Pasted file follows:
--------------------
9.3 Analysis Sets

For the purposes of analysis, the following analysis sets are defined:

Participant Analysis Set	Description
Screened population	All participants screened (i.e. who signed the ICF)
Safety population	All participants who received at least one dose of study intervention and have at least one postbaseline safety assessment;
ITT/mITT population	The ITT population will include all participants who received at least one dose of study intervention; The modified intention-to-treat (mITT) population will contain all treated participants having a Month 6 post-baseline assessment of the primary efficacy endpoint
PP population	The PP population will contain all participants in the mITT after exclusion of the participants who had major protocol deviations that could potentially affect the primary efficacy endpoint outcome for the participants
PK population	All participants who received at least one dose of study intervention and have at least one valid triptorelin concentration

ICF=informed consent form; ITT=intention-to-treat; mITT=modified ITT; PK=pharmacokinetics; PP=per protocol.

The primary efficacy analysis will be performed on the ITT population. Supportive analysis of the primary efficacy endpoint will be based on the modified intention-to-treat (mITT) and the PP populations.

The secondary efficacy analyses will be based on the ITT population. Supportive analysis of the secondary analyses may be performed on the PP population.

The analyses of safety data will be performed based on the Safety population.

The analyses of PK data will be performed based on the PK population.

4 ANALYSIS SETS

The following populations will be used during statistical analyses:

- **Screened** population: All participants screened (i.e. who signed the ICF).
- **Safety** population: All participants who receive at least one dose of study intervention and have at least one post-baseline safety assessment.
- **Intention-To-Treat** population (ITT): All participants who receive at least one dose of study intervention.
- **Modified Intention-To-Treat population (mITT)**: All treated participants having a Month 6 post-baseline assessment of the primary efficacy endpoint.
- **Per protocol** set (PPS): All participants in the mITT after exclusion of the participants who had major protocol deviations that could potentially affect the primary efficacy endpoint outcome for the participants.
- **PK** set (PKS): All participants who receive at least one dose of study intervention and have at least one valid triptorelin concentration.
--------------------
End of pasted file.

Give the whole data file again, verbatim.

9.3 Analysis Sets

For the purposes of analysis, the following analysis sets are defined:

Participant Analysis Set	Description
Screened population	All participants screened (i.e. who signed the ICF)
Safety population	All participants who received at least one dose of study intervention and have at least one postbaseline safety assessment;
ITT/mITT population	The ITT population will include all participants who received at least one dose of study intervention; The modified intention-to-treat (mITT) population will contain all treated participants having a Month 6 post-baseline assessment of the primary efficacy endpoint
PP population	The PP population will contain all participants in the mITT after exclusion of the participants who had major protocol deviations that could potentially affect the primary efficacy endpoint outcome for the participants
PK population	All participants who received at least one dose of study intervention and have at least one valid triptorelin concentration

ICF=informed consent form; ITT=intention-to-treat; mITT=modified ITT; PK=pharmacokinetics; PP=per protocol.

The primary efficacy analysis will be performed on the ITT population. Supportive analysis of the primary efficacy endpoint will be based on the modified intention-to-treat (mITT) and the PP populations.

The secondary efficacy analyses will be based on the ITT population. Supportive analysis of the secondary analyses may be performed on the PP population.

The analyses of safety data will be performed based on the Safety population.

The analyses of PK data will be performed based on the PK population.

4 ANALYSIS SETS

The following populations will be used during statistical analyses:

- **Screened** population: All participants screened (i.e. who signed the ICF).
- **Safety** population: All participants who receive at least one dose of study intervention and have at least one post-baseline safety assessment.
- **Intention-To-Treat** population (ITT): All participants who receive at least one dose of study intervention.
- **Modified Intention-To-Treat population (mITT)**: All treated participants having a Month 6 post-baseline assessment of the primary efficacy endpoint.
- **Per protocol** set (PPS): All participants in the mITT after exclusion of the participants who had major protocol deviations that could potentially affect the primary efficacy endpoint outcome for the participants.
- **PK** set (PKS): All participants who receive at least one dose of study intervention and have at least one valid triptorelin concentration.